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HS147 Downy Mildew of Lettuce1 R. N. Raid and L. E. Datnoff2 1. This document is HS147, one of a series of the Plant Pathology Department, Florida Cooperative Extension Service, Institute of Food and Agricultural Sciences, University of Florida. Original publication date December 1992. Reviewed April 2003. Visit the EDIS Web Site at http://edis.ifas.ufl.edu. 2. R.N. Raid, associate professor, Plant Pathology, Everglades Research and Education Center, Belle Glade, Florida; L.E. Datnoff, associate professor, Plant Pathology, EREC, Cooperative Extension Service, Institute of Food and Agricultural Sciences, University of Florida, Gainesville FL 32611. The term "plates," where used in this document, refers to color photographs that can be displayed on screen from CD-ROM. These photographs are not included in the printed document. The Institute of Food and Agricultural Sciences (IFAS) is an Equal Opportunity Institution authorized to provide research, educational information and other services only to individuals and institutions that function with non-discrimination with respect to race, creed, color, religion, age, disability, sex, sexual orientation, marital status, national origin, political opinions or affiliations. U.S. Department of Agriculture, Cooperative Extension Service, University of Florida, IFAS, Florida A. & M. University Cooperative Extension Program, and Boards of County Commissioners Cooperating. Larry Arrington, Dean Downy mildew is a serious disease of lettuce that occurs worldwide. Reported in Europe as early as 1843, downy mildew was first reported in the United States in 1875 in Massachusetts. Primarily a foliar disease, lettuce downy mildew has a direct effect on yield and quality, since it affects the marketable portion of the crop. Although yield losses in the field at harvest may be substantial, downy mildew's impact is often accentuated by significant postharvest losses that occur during transit or storage. In Florida, yield losses of up to 100 percent have been reported for individual fields. During the past several years, costs to control downy mildew have risen dramatically. CAUSAL AGENT AND SYMPTOMS Lettuce downy mildew is caused by the fungus Bremia lactucae. The fungus is an obligate parasite, i.e., it is capable of infecting and colonizing only living host tissue. The fungus belongs to a class of relatively primitive fungi known as the Oomycetes. Other well-known members of this group are Pythium and Phytophthora. Bremia lactucae is capable of infecting any lettuce growth stage from seedling to mature plant. Head, leaf, and cos lettuce are all susceptible. Symptoms of downy mildew appear initially as chlorotic yellow spots on the upper leaf surface (Plate 1). Under favorable conditions, a white cottony-like fungal growth that is indicative of sporulation (formation of fungal spores) generally appears on the lower leaf surface within 24 to 48 hours following initial symptom development (Plate 2). During the early stages of disease development, spots are often delineated by the veins of the leaf, giving lesions a rather angular appearance (Plate 3). As the disease progresses, only larger veins obstruct lesion expansion. Lesions become increasingly chlorotic with time and eventually turn brown (Plate 4). Although downy mildew is usually most severe on the older outer leaves, the disease may become systemic over time, infecting lettuce heads internally and colonizing even the roots. Downy mildew lesions may also serve as portals for secondary invaders, such as the fungus Botrytis cinerea.


Downy Mildew of Lettuce 2 Plate 1. Plate 2. Plate 3. Plate 4. EPIDEMIOLOGY Downy mildew is spread by the formation and dissemination of tiny spores called conidia or sporangia. The sporangia are borne on small tree-like structures which emerge through stomates in the leaf surface, resembling oranges on a citrus tree. Clusters of these tree-like structures represent the white cottony-like growth that can be observed without magnification on the lower leaf surface of mildew lesions. Spores are normally formed during the night and are released during the day when the relative humidity is somewhat lower. Sporangia may then be either rain-splashed or wind-disseminated to additional host tissue, each capable of inciting new infections. Although rain-splash dissemination normally ranges from several inches to several feet, sporangia may be windblown tens to hundreds of miles and still maintain their infectivity. Spores of B. lactucae may infect, colonize, and produce a second generation of spores in as few as 5 to 7 days. With the potential for tens of thousands of sporangia to be formed on the underside of each lesion under favorable conditions, downy mildew can spread rapidly over large areas. Sporulation and infection by downy mildew are both favored by relatively cool temperatures and humid or moist environmental conditions. For this reason, epidemics in Florida usually occur during the period of December to March, when nighttime temperatures frequently dip into the 40 to 60F range. Five to 7 hours of high humidity (near 100% RH) or leaf wetness are also required for successful infection and sporulation. In addition to sporangia, a thick-walled resting spore called an oospore is also formed by B. lactucae. However, little is known about its importance in the epidemiology of lettuce downy mildew. There is some evidence to suggest that oospores may allow the pathogen to survive in the absence of a suitable host, thus serving as initial inoculum for next year's epidemic. Others feel that the pathogen's survival on weed hosts in the absence of lettuce is more important as a source of inoculum. Such questions remain to be answered. CONTROL Cultivar resistance when available is the most economically feasible form of downy mildew control. At least thirteen single dominant genes for resistance to B. lactucae have now been identified. Unfortunately, cultivar resistance to downy mildew has not been durable because of variability within the pathogen population. To be most effective, cultivar selection should be based upon the knowledge of race(s) or strain(s) of downy mildew present in the area. Races are identified based on the pathogen's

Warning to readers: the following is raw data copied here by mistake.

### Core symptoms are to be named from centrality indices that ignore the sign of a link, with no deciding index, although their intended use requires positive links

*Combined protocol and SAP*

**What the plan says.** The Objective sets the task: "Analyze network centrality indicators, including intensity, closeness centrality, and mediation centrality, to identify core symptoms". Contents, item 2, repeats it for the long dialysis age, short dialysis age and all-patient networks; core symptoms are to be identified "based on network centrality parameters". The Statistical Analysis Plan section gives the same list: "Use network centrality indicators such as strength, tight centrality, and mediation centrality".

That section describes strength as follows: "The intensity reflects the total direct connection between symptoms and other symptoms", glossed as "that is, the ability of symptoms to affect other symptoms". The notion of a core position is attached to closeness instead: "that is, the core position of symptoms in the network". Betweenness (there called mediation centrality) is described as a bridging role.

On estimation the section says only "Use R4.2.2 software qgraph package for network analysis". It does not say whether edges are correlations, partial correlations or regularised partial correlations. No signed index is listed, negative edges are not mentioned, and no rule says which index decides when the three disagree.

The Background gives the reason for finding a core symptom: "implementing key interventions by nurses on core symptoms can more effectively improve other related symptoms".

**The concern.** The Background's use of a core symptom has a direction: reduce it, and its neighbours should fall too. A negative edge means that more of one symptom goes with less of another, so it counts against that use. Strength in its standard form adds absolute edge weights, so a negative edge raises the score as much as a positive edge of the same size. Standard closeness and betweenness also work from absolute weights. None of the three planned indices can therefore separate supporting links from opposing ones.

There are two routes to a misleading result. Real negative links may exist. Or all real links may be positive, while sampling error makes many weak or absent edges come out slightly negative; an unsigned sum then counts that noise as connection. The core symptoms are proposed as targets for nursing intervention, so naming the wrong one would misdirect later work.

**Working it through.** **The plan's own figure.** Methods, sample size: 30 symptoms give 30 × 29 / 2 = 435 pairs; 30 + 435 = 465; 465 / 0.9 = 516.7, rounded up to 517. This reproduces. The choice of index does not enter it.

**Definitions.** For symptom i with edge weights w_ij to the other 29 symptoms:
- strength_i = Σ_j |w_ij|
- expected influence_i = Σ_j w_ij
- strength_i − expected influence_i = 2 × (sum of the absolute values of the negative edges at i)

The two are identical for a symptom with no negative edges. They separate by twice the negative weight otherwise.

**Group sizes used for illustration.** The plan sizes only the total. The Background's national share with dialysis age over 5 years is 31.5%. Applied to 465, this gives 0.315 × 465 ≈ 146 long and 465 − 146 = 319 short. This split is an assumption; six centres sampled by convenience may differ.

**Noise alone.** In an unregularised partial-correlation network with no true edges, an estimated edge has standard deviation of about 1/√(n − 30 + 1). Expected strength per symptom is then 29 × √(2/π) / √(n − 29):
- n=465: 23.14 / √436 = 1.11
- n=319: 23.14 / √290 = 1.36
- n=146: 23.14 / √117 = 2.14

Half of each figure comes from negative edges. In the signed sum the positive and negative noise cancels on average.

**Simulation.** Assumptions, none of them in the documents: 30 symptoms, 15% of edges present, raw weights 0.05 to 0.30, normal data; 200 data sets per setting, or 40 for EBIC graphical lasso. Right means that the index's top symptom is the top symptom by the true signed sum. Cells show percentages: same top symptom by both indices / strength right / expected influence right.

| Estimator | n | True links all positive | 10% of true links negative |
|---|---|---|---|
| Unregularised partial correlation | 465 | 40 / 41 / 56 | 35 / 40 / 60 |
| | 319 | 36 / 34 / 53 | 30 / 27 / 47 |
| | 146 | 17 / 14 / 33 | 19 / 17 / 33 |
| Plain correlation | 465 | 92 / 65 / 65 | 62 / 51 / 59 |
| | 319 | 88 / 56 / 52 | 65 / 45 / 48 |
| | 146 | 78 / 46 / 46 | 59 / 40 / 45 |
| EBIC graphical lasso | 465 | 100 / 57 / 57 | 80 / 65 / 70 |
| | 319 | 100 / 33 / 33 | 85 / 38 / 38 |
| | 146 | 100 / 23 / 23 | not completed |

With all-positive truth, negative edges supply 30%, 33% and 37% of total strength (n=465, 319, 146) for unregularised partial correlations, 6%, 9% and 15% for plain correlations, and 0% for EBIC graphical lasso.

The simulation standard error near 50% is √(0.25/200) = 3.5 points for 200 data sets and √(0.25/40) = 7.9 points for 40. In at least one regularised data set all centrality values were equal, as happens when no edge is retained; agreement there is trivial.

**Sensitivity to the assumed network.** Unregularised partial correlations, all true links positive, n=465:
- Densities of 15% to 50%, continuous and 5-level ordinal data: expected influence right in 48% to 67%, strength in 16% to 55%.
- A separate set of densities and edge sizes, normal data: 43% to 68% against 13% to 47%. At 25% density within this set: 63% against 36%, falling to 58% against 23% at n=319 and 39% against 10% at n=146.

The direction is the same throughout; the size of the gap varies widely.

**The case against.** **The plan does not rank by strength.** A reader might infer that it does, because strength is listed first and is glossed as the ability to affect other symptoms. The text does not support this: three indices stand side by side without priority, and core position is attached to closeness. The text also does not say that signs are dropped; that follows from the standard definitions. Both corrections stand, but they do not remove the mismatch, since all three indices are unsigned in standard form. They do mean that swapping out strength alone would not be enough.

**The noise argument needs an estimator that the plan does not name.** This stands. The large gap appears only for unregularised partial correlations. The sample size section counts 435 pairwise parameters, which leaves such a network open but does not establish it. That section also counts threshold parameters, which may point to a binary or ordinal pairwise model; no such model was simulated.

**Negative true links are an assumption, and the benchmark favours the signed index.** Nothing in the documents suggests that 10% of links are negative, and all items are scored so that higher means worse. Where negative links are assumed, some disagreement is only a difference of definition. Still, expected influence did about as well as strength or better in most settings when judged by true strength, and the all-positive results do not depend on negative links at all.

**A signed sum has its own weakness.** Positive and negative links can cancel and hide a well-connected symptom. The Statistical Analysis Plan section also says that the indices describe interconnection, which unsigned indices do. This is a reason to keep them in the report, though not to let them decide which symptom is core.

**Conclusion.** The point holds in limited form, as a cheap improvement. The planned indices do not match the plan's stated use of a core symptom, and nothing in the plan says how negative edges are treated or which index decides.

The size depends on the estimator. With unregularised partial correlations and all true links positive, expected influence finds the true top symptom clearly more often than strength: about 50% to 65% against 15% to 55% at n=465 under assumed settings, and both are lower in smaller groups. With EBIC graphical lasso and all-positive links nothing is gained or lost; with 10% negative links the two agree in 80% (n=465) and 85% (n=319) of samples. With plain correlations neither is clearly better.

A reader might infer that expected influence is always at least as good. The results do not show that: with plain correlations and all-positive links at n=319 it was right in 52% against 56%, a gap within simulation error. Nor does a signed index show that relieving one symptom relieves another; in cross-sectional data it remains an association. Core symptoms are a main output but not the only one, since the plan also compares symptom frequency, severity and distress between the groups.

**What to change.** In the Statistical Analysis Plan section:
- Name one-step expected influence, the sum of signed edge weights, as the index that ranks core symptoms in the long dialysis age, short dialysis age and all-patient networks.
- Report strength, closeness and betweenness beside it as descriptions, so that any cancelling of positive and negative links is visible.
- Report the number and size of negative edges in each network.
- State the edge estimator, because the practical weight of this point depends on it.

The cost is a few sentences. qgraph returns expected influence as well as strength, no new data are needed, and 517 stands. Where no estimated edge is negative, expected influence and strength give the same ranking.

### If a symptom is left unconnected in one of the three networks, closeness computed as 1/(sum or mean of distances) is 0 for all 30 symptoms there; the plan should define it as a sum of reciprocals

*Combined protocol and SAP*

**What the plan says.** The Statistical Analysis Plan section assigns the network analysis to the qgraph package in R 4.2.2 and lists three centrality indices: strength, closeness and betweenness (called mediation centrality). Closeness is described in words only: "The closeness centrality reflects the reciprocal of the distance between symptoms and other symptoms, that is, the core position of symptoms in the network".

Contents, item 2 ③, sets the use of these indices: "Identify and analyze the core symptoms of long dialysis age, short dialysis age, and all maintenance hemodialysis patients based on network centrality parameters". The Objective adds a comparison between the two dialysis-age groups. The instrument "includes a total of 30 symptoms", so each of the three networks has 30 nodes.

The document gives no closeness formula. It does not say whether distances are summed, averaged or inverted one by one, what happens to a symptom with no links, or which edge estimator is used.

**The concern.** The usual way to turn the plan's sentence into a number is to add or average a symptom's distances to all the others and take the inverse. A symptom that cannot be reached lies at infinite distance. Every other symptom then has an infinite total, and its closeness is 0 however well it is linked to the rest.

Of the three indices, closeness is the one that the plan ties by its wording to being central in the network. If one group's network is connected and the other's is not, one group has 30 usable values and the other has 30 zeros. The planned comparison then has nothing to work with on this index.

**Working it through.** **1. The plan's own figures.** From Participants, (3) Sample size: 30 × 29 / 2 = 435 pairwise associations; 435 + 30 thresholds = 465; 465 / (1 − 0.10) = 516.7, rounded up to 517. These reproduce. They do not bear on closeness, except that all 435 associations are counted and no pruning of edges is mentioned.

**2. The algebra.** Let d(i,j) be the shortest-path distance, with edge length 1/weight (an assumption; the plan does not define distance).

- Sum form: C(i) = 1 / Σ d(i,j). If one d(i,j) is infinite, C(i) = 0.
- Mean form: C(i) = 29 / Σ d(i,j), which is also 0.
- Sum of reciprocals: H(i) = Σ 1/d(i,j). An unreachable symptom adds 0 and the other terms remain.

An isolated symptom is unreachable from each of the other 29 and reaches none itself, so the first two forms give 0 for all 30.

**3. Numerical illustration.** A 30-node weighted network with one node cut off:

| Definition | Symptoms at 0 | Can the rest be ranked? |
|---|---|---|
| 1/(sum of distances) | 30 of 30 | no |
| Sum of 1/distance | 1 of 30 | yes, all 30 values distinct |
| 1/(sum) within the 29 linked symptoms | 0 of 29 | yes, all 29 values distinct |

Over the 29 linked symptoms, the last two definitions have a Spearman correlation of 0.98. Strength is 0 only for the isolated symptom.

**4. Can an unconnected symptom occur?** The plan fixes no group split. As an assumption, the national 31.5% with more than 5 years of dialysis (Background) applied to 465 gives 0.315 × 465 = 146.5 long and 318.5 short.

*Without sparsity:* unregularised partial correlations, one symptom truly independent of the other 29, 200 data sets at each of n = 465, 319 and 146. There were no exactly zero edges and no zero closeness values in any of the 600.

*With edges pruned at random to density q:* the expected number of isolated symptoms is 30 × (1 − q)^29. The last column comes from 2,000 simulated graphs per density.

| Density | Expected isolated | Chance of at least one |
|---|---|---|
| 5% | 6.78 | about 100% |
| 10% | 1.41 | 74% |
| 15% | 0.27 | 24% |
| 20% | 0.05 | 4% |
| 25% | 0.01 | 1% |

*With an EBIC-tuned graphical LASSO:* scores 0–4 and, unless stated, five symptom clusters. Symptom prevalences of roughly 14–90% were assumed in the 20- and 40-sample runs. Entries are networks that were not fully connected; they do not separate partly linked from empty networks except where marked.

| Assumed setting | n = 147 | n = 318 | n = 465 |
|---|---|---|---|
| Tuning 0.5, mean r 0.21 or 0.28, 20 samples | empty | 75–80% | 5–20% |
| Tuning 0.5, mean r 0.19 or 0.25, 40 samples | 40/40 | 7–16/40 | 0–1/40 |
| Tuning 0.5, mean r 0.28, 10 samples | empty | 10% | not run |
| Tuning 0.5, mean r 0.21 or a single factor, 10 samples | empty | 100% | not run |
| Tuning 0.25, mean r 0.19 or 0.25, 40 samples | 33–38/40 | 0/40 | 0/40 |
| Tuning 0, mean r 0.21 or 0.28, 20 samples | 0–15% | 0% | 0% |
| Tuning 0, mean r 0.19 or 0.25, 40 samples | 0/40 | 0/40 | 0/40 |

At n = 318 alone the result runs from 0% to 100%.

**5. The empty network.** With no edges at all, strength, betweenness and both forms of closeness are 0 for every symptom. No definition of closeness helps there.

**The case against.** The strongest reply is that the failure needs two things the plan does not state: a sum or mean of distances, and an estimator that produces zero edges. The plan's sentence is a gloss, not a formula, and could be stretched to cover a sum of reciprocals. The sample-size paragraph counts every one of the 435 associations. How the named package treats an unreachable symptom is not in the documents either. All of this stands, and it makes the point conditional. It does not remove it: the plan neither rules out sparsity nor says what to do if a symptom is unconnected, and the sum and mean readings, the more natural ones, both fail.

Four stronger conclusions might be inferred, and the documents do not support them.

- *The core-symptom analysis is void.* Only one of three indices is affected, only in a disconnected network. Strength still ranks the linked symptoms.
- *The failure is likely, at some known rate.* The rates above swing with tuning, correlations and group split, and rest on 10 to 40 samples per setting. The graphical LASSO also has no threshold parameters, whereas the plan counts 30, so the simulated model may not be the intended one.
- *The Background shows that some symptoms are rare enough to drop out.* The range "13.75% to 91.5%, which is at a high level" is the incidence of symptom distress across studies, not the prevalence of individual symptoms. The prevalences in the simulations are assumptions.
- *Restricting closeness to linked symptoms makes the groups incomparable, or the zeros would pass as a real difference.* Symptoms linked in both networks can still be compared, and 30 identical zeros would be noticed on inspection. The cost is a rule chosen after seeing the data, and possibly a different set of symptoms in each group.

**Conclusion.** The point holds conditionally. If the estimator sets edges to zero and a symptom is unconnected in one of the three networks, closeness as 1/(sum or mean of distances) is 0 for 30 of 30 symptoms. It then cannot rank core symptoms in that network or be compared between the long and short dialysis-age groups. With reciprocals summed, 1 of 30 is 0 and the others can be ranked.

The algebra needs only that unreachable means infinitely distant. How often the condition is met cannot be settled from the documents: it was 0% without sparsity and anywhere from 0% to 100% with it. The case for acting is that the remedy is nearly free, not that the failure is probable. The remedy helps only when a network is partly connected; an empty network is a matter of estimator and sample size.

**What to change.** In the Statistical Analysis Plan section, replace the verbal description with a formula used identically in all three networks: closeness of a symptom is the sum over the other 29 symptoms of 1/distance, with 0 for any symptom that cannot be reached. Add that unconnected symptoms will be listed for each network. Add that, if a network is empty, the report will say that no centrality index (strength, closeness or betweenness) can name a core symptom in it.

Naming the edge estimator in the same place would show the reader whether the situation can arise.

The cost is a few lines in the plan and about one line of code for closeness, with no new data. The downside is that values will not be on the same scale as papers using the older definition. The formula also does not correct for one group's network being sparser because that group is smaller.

Downy Mildew of Lettuce 3 ability to infect a standard set of lettuce cultivars known to possess different genes for resistance. Standard commercial crisphead cultivars grown in Florida, `Raleigh' and `Southbay', have both demonstrated susceptibility to the race(s) of downy mildew present during the past several years. However, several butterhead types adapted to Florida conditions, `Everglades', `Mantilla', and `Esmerelda', have demonstrated immunity. In the event of a regional outbreak, susceptible cultivars should be protected with fungicides to avoid major losses. The list of fungicides currently labelled for lettuce downy mildew control includes maneb, fosetylAl, metalaxyl, and several copper compounds. Resistance in B. lactucae to the fungicide metalaxyl was reported in Florida during 1989, and therefore its efficacy may be somewhat reduced. Contact your county agent for current recommendations. With the onset of favorable environmental conditions, fungicide applications should begin at about the 1or 2-leaf stage and continue throughout the duration of the crop. Applications must be in place prior to infection if adequate control is to be maintained. If downy mildew is known to be present in the area, do not wait until it appears in your own fields to begin your fungicide program. Several cultural practices, such as the establishment of a lettuce-free period, crop rotation, and the destruction of possible weed hosts, have also been recommended as control measures. Related to sanitation, these measures are targeted at reducing the potential of or at least delaying an initial outbreak. The incorporation of infected crop residues into the soil immediately after harvesting may also help to slow the spread of the disease to other areas. Since moisture or high humidity are required for infection and sporulation, irrigation practices minimizing leaf wetness or soil moisture should also be utilized. Given the current susceptibility of Florida cultivars, downy mildew is extremely difficult, if not impossible, to maintain at non-economic levels once a major outbreak has occurred. For this reason, prevention and early detection are of the utmost importance. Because of downy mildew's ability to spread over large distances in a short period of time, lettuce producers are urged to communicate freely with each other and with extension personnel and consultants in the area. Early notification that mildew is in the vicinity may be a tremendous help in minimizing control costs and limiting area-wide losses.